FROM hair loss to lifeless locks, your hair can be affected by hormonal fluctuations.
Estrogen and progesterone levels decline during perimenopause and menopause, which means hair can experience hammering.
One man in the know is famed hairstylist Michael Douglas, partner of TV presenter Davina McCall.
He campaigned to raise awareness of how menopause affects the 13 million women in the UK going through it at any given time.
Michael, 47, who has styled Kate Moss and Sienna Miller, as well as Rochelle Humes and Holly Willoughby, reveals what happens to hair during menopause and tells Claire Dunwell how to tackle the tricky transition.
- Follow Michael on Instagram @mdlondon for more tips on this and other hair issues.
GIVE HAIR A REST
If you feel your hair is hurting because of menopause, it will thank you if you release the heat.
Let your hair dry naturally using an air-dry cream or mousse, or experiment by tying it up in a bun with a scarf or other hair accessories.
Try a messy top knot or braid, but don’t overtighten.
There’s something refreshing about switching up your hairstyle, and at the same time it gives your locks a break, especially when they may be under strain.
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HAIR is protein – and it grows if you eat protein. Your hair can’t get enough.
But there’s a hierarchy of protein delivery around your body, and your hair is at the bottom.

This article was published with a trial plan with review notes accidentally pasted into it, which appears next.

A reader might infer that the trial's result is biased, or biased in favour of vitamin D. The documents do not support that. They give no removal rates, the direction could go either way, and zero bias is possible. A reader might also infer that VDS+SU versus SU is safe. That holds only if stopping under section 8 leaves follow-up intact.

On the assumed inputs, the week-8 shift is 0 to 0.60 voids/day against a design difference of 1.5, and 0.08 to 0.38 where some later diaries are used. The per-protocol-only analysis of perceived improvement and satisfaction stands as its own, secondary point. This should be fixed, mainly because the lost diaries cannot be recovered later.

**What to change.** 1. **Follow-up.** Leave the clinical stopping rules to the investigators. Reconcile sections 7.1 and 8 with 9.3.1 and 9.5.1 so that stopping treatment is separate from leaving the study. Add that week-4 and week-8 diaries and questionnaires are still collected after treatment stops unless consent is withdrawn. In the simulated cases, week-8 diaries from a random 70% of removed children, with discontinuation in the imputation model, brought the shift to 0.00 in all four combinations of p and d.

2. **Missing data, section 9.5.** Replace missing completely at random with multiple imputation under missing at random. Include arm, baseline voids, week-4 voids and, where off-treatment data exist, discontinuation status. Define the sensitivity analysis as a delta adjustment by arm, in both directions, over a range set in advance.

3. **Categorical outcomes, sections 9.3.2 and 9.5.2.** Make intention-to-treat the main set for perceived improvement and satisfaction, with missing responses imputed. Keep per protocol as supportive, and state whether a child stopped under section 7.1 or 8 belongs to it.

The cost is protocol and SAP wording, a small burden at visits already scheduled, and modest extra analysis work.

If you eat 45g of protein a day, your hair is unlikely to get any because it will go everywhere else first.
If you can get 55g a day from your diet – a chicken breast contains around 30g – your hair will thank you.
Try adding nuts, lentils and a piece of fish to your diet. This will give you the best hair you can genetically have.
Collagen supplements are also good because they are pure protein.
FABULOUS MENOPAUSE MATTERS
Last October, Fabulous launched its Menopause Matters campaign to support our female readers who were suffering in silence.
Led by Lisa Snowdon and backed by celebrities like Zoe Hardman, Trisha Goddard and, of course, Davina, it aimed to make HRT free through the NHS and implement a menopause policy in every workplace.
Weeks later, the government pledged to cut the annual cost of repeat HRT prescriptions to £18.70 (a saving of up to £205 a year), while companies like the Young’s pub chain and Estée Lauder promised to support the staff.
In June, Menopause Matters was awarded Campaign of the Year at the 2022 British Society of Magazine Editors Awards.
But our work is not done, we will continue to talk until the taboo around menopause is definitely broken.
Hormonal CHANGES can make hair dry, so you might think it needs less washing.
But you won’t get good hair growth unless you clean it.
Use a mild shampoo on your scalp, wash it twice and let the shampoo pick up dirt on the ends as you rinse.
You don’t need to shampoo the ends, especially if your hair is dry.
The brain doesn’t instantly recognize hair problems, but your shampoo can help trigger them.
If you have an itchy, irritated scalp, try a tea tree or menthol shampoo, which creates a pungent sensation and in turn sends a signal to the brain that something in the hair needs to be addressed.
By using a tea tree shampoo once a week and a shampoo designed for dry or damaged hair, you should cover it.
For hair that feels greasy, a one-minute cold rinse — if you can tolerate it — slows the sebaceous glands, extending the time before it starts to feel greasy by 10%.